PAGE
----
Parents seeking a “better education” for their spawn looked outside of state schools. In private schools they found this wonderful thing called boarding schools where you don’t even have to raise your own kids. The process was simple. Look around for the boarding school furthest from home, ship Johnny off with some simple advice, “try not to get sodomized too much and see you in the holidays.”

School was for the most part pretty fair, unless you were being sodomized.

The concept of fairness is ingrained in human nature. I still recall my sister lining up glasses on the table with juice in them. Fizzy juice was a luxury in our house growing up, used only on special occasions and meted out with military precision. No way were you going to get less than your sibling. The juice in each cup had to be EXACT!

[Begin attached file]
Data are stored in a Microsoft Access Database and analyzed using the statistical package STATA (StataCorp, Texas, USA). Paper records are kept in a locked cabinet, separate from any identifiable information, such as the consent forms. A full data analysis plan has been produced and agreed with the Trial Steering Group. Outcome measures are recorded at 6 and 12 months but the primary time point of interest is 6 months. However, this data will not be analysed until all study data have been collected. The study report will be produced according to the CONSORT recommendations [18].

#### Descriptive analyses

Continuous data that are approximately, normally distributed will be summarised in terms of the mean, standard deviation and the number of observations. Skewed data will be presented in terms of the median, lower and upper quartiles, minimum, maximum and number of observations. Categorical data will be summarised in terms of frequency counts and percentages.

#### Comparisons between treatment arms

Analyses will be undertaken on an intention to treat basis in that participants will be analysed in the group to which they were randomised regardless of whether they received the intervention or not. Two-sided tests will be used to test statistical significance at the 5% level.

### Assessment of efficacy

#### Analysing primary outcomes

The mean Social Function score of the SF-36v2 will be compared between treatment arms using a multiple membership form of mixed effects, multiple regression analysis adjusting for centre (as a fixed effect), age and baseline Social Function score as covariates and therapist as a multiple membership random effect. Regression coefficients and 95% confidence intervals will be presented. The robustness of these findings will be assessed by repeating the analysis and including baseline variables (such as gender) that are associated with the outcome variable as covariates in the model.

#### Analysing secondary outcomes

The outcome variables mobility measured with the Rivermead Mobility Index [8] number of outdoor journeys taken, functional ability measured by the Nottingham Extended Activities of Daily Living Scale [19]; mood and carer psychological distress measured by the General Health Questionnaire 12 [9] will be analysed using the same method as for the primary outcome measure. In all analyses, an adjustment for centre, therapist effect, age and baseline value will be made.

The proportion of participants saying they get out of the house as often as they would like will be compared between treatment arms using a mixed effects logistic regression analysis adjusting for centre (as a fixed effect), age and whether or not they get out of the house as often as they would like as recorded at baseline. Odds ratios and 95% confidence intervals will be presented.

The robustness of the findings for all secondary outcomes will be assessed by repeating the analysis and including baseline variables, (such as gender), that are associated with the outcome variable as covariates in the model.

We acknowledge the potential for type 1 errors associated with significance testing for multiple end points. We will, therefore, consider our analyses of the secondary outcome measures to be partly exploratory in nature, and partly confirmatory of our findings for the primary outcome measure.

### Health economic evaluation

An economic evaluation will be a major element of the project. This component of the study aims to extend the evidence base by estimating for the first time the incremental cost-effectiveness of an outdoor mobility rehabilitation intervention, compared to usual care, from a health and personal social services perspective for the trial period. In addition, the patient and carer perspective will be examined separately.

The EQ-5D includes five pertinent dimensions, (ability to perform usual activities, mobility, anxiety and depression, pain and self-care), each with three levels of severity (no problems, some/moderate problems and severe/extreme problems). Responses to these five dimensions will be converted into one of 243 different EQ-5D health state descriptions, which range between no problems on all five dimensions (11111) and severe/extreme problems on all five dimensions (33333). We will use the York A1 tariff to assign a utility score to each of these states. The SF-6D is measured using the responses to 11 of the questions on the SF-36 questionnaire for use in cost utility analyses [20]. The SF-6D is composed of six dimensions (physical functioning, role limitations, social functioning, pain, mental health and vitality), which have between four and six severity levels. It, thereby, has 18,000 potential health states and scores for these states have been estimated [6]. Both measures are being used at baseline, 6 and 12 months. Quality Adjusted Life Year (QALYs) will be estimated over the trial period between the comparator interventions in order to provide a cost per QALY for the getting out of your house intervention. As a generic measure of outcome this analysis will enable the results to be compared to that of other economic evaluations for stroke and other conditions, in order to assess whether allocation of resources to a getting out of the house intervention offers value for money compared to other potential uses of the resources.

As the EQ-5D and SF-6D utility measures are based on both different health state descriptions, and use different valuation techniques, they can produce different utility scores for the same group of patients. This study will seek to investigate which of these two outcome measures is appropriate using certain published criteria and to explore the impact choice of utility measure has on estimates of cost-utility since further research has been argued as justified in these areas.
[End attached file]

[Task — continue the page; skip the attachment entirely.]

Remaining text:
One slight inch higher on one cup meant a re-balancing and re-pouring was required. This could easily take 20 minutes! I remember measuring with a ruler.

Ah, fairness…

This doesn’t go away as an adult. In fact, it gets stronger. Now I get mad when I see unfair situations and one example can be found in financing start-ups.

Stacking notes

A purely hypothetical entrepreneur comes to you with a deal. It is a standard convertible note which, for the purposes of this example, is a $500,000 convertible note with a 20% discount and a $5M cap. You sign up for the deal but then the company realises that they have way more interest from investors than they had thought and they further realise that they need more money than originally thought. “No problem,” they say, “we’ll just put more money on this cap and raise it to a $8M cap”. Six months later they raise another tranche of capital on the same note but now at a $10M cap.


Just wait one second…

Investors paying attention will realise that they’ve just been hugely diluted. What investors now own is a blend of those raises as they’re all attached to that one note. When the note converts everyone who thought they were buying at a $5M cap suddenly realise that their percentage ownership of the company is far less than originally calculated. The hell with that. That’s not fair!